The 33-year-old mum-of-three from Blackpool says the bug, necrotising fasciitis, ate away at the fat and muscle in her stomach and hip.
She says: “It looked like a shark bite.”
Following the birth of her youngest child Krystal in December last year, Maggie was in a coma for seven days and nearly died.
She suffers flashbacks from her ordeal and is too scared to have plastic surgery to improve the look of the scars she’s been left with.
Bizarrely this is the second time she has developed the potentially deadly disease, which can be triggered by minor ailments such as chicken pox.
The birth of her eldest, Chantelle went smoothly. But in September 2010, while 34 weeks pregnant with her second baby Lucas, she noticed a pea-sized lump on her thigh.
“I didn’t know what it was,” she said. “But two days on it was dark and had grown to the size of a melon.”
“I was taken to hospital and was so delirious I asked doctors to chop my leg off.”
Maggie fell unconscious and woke up 10 days later to find a huge area of infected flesh had been removed from her thigh and her baby Lucas had been delivered by emergency caesarean.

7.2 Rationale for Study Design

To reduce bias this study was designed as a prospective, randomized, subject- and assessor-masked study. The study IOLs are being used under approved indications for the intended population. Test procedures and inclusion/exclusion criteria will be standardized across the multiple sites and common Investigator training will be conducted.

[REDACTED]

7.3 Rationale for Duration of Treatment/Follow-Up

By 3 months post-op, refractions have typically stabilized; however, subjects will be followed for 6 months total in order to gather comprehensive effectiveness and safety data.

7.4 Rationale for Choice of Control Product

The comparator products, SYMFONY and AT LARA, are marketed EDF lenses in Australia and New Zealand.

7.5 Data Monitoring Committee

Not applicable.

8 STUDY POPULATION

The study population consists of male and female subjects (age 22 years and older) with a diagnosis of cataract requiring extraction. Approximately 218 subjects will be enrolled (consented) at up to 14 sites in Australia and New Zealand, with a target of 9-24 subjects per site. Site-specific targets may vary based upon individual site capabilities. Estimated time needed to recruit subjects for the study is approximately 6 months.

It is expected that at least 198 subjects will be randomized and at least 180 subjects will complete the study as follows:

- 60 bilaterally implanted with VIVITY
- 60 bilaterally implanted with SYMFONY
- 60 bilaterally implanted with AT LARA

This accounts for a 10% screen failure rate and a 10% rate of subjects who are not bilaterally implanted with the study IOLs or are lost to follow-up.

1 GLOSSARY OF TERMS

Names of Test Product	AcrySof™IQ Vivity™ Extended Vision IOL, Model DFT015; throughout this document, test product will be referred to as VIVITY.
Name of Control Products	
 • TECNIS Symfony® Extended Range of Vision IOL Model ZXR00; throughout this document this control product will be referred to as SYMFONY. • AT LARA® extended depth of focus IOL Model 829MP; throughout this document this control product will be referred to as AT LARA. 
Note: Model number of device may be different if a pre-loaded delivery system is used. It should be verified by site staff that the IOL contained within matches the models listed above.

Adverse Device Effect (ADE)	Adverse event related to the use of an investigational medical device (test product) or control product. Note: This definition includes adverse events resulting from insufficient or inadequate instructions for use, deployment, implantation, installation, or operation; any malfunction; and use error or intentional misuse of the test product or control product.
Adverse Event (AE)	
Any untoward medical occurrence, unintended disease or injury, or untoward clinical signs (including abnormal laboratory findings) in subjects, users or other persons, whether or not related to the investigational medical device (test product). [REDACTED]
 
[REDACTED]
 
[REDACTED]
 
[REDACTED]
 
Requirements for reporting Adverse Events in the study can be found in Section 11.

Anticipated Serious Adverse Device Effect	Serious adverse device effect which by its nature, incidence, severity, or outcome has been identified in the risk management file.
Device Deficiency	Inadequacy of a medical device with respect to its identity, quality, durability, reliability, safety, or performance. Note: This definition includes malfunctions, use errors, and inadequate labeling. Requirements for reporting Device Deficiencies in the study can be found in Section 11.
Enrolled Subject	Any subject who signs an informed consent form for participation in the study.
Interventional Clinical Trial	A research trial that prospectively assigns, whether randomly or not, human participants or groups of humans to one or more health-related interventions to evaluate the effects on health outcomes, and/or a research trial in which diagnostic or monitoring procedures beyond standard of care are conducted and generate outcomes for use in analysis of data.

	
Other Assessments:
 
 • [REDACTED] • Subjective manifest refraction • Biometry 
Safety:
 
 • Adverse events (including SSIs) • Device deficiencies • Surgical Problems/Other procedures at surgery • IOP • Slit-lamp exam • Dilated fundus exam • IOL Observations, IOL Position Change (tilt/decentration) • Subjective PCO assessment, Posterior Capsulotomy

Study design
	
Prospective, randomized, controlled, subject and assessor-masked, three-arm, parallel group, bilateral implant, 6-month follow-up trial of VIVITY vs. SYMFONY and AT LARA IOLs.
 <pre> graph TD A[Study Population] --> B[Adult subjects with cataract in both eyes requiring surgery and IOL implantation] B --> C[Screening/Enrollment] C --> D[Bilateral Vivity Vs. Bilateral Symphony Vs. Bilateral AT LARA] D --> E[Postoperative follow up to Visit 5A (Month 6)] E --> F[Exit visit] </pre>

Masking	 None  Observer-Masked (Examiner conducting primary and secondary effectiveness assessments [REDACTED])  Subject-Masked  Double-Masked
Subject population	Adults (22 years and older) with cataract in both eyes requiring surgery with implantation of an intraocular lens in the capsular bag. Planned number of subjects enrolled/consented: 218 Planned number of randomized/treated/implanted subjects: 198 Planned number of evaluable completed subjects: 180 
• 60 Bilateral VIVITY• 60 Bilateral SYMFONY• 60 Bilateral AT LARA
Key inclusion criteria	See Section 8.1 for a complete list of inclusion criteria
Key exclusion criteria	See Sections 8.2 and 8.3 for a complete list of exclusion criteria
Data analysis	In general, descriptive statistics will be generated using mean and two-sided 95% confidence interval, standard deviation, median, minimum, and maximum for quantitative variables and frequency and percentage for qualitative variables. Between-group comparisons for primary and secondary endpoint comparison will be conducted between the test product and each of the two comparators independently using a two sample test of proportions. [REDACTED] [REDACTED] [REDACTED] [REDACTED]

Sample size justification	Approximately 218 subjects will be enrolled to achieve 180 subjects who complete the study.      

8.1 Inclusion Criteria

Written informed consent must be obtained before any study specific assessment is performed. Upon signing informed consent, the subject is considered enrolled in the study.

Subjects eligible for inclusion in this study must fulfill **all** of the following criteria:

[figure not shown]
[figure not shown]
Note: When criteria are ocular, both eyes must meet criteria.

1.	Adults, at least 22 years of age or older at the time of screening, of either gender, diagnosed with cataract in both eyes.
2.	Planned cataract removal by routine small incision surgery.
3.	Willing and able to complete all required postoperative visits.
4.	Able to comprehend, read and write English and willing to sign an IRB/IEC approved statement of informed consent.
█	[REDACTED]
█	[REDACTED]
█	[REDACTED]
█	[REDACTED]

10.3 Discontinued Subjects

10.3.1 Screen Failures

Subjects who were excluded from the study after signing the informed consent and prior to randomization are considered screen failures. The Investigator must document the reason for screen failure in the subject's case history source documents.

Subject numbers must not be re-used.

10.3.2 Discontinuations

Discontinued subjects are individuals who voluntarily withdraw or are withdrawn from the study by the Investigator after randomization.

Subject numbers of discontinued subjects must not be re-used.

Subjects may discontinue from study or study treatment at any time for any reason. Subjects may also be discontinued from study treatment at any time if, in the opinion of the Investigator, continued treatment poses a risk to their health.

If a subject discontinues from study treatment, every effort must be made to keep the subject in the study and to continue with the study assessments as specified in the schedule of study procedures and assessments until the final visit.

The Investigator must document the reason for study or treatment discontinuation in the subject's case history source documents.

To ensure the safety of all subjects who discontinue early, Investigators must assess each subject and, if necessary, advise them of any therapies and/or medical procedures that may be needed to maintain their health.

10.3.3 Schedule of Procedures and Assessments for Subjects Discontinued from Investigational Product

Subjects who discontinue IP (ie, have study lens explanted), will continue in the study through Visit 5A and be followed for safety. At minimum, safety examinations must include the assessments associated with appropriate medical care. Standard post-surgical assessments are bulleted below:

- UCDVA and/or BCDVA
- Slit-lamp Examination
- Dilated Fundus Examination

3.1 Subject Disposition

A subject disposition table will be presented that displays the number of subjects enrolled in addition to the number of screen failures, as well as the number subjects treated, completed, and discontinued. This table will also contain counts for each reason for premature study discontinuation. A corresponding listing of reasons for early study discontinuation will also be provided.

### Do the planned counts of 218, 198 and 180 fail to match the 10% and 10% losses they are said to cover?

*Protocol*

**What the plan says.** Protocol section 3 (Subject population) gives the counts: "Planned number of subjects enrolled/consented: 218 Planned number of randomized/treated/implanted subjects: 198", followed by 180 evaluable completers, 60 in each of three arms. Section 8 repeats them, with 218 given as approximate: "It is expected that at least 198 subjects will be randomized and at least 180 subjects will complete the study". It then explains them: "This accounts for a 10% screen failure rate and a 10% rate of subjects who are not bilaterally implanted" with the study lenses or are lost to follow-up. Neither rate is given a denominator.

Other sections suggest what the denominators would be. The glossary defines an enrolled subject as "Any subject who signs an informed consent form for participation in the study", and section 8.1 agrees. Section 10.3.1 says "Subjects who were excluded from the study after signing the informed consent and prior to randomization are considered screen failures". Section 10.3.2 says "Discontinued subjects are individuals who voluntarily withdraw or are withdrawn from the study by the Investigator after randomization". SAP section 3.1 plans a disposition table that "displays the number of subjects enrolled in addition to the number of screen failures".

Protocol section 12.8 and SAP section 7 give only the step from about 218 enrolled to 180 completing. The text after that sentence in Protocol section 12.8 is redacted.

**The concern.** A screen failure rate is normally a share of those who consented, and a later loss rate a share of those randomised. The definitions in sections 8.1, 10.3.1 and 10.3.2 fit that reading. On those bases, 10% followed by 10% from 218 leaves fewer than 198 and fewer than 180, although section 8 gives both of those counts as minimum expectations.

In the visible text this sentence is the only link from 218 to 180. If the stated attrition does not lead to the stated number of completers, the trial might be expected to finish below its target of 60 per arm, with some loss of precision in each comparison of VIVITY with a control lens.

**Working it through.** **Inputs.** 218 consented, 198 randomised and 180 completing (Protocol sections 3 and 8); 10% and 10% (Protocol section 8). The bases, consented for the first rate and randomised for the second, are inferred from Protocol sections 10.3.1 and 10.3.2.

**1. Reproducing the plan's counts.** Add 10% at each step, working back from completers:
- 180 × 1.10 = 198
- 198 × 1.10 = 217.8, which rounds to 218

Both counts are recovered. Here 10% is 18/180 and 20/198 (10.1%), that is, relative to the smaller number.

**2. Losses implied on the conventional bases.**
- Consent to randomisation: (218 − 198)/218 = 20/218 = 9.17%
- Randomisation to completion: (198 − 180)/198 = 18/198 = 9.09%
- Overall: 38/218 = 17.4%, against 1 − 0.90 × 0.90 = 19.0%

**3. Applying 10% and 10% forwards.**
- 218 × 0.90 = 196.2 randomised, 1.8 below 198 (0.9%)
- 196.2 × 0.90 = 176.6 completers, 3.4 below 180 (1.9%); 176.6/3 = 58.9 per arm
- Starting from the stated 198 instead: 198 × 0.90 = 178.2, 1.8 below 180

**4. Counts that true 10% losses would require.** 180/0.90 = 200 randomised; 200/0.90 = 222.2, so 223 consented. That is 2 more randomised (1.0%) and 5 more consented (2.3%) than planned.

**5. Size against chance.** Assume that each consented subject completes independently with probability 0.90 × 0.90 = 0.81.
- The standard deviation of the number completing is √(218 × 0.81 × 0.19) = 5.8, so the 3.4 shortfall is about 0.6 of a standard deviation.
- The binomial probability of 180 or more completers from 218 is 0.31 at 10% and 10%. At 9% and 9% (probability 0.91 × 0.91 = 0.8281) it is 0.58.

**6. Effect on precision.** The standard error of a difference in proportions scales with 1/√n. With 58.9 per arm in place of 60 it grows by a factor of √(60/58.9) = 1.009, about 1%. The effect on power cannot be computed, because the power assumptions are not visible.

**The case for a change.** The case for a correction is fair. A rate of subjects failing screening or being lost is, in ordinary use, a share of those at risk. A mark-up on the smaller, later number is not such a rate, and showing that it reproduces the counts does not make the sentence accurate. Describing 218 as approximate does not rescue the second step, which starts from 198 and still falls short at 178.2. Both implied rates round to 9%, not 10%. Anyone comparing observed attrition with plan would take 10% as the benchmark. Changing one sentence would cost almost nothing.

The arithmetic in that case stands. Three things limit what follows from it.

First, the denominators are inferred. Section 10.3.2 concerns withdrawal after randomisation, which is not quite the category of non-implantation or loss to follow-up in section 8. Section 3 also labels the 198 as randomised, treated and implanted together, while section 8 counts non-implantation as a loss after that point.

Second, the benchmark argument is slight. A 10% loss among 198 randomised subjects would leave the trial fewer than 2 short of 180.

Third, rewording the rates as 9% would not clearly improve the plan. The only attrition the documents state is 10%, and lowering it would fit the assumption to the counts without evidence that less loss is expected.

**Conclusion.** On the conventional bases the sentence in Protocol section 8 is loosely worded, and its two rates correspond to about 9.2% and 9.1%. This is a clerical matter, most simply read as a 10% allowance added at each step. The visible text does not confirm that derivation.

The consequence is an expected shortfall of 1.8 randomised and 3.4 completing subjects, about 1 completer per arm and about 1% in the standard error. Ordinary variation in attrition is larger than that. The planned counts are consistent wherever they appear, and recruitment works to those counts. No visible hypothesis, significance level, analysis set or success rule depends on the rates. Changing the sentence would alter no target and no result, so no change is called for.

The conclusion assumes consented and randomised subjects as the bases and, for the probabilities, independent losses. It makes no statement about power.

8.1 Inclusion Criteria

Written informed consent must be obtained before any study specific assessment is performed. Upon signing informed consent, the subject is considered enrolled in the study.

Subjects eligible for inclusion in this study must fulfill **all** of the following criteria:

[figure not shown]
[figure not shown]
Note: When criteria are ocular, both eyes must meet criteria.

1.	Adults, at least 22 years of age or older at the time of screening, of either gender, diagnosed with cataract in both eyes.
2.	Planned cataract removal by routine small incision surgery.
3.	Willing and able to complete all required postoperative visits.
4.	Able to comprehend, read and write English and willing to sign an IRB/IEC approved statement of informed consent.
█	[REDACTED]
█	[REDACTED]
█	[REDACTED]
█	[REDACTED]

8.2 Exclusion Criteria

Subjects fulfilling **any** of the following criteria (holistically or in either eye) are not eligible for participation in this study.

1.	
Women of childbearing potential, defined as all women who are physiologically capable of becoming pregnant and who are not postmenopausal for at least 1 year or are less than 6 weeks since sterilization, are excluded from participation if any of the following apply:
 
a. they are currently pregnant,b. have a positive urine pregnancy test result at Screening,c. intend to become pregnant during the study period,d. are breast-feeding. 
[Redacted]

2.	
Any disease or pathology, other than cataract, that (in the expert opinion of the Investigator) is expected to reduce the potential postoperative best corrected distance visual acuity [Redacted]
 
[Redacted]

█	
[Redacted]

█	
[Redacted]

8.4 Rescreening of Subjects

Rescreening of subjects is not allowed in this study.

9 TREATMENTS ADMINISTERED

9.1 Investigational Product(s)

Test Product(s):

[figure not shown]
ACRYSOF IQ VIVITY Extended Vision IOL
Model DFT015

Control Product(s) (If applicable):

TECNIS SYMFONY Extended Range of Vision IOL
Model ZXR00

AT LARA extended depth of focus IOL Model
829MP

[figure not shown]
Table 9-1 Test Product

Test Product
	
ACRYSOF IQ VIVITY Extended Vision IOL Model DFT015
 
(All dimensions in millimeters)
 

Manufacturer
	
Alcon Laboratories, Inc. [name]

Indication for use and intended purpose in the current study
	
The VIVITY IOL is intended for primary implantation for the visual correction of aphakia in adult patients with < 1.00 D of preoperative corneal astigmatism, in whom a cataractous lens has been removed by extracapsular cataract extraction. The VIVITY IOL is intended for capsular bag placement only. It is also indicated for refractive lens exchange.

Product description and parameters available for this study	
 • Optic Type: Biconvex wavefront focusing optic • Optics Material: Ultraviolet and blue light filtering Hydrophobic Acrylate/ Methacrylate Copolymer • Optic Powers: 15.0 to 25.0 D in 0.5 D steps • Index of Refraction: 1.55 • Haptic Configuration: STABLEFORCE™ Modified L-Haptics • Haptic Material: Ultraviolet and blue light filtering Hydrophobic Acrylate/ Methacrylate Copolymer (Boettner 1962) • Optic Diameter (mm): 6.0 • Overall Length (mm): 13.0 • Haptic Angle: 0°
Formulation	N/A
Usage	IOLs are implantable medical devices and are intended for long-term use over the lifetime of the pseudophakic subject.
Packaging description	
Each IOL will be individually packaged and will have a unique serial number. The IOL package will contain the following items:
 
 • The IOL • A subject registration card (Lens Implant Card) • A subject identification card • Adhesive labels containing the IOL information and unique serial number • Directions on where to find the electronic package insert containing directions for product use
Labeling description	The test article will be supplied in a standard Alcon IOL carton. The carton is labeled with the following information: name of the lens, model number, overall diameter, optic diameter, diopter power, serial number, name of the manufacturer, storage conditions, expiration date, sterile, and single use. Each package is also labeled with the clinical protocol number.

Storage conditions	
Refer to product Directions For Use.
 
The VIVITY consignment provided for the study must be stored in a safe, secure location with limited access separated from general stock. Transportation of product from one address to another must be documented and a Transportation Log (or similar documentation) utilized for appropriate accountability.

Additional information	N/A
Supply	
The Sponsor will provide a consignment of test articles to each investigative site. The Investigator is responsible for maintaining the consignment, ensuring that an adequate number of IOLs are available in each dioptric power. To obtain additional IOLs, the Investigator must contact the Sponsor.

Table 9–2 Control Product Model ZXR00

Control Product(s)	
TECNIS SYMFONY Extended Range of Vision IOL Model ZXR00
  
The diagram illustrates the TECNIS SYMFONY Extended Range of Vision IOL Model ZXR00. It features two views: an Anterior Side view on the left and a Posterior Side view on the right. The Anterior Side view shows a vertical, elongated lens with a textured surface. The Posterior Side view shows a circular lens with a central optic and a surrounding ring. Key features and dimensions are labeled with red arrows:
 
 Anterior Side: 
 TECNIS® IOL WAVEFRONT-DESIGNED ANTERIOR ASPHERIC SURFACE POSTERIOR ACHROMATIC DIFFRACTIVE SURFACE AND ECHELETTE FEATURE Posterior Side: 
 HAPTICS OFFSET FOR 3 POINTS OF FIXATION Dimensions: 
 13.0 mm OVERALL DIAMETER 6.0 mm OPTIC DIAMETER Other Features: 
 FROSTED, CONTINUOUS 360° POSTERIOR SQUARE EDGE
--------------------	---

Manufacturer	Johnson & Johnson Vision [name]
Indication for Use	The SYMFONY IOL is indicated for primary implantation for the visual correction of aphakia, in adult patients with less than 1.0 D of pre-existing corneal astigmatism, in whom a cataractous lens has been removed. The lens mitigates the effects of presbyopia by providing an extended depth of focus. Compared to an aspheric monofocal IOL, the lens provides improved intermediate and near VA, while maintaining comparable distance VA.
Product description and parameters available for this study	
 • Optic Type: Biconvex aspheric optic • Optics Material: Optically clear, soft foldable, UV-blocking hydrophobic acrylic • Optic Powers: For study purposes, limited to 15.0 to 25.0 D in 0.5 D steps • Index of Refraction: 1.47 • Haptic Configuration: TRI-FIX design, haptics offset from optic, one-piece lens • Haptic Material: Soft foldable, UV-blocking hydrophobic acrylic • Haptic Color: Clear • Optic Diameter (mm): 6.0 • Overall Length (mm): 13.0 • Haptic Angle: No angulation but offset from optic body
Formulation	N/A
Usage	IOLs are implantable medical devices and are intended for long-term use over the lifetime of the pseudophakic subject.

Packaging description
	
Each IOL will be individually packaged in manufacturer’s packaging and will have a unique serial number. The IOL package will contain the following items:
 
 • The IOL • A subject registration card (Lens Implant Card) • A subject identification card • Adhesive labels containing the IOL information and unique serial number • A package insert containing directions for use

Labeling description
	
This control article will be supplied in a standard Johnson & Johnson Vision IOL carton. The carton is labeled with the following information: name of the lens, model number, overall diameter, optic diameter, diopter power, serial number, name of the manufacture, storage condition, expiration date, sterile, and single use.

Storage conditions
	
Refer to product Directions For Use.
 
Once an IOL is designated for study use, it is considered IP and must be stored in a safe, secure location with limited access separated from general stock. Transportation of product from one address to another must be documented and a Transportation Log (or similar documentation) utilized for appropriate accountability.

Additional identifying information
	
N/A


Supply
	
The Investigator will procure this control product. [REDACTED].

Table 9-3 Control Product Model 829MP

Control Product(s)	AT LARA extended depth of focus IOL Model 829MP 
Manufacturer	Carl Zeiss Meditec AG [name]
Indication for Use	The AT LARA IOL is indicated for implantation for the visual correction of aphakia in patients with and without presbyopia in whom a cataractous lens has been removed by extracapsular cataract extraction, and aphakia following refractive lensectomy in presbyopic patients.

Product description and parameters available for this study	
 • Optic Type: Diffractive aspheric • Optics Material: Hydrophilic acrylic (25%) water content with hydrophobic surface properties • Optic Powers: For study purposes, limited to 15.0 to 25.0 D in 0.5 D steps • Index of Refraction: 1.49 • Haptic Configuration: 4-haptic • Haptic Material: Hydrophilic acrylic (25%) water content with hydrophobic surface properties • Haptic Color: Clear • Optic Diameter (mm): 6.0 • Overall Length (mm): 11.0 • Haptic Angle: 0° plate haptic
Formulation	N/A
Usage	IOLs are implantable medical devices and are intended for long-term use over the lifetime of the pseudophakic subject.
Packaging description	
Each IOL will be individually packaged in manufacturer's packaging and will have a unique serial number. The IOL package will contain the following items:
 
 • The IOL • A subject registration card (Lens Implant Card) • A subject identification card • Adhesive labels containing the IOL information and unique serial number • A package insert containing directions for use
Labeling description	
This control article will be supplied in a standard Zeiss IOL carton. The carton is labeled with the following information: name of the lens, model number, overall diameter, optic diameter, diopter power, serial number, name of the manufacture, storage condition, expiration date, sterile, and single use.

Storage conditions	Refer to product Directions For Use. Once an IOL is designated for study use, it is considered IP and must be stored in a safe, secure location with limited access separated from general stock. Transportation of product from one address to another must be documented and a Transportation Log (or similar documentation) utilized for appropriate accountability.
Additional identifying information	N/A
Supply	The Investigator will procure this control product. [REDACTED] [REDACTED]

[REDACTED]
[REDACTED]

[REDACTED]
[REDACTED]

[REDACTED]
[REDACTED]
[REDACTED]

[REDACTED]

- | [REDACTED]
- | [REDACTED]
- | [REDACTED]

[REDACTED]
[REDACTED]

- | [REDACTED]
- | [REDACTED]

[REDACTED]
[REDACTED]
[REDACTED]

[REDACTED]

But it was another three days before she was allowed to see him as she still infectious. And she had to have a 12-inch skin graft to repair the crater left in her leg.
Maggie initially thought things had run smoothly when she gave birth to youngest child Krystal last December. But days after Krystal’s birth, her stomach started blistering.
“It looked like something from a horror film,” she said. “I don’t remember anything else – I fell into a coma at hospital.”
Medics are baffled as to why she developed the bug twice, and Maggie says the whole experience has left her fearing the extensive cosmetic surgery she’d need to repair her badly damaged skin.
A spokesman from Public Health England said: “Necrotising fasciitis is a bacterial infection that affects the soft tissue and fascia (a sheet or band of fibrous connective tissue separating or binding together muscles and organs).
“It can occur following a cut or some other opportunity for the bacteria to enter the body, such as surgery. NF is a rare but serious condition.
“One of the early signs is intense and severe pain which may seem out of proportion to any external signs of infection on the skin. There may be a small cut or scratch on the skin, for example, but the pain will be very bad. Then they can fall unconscious as the infection develops.”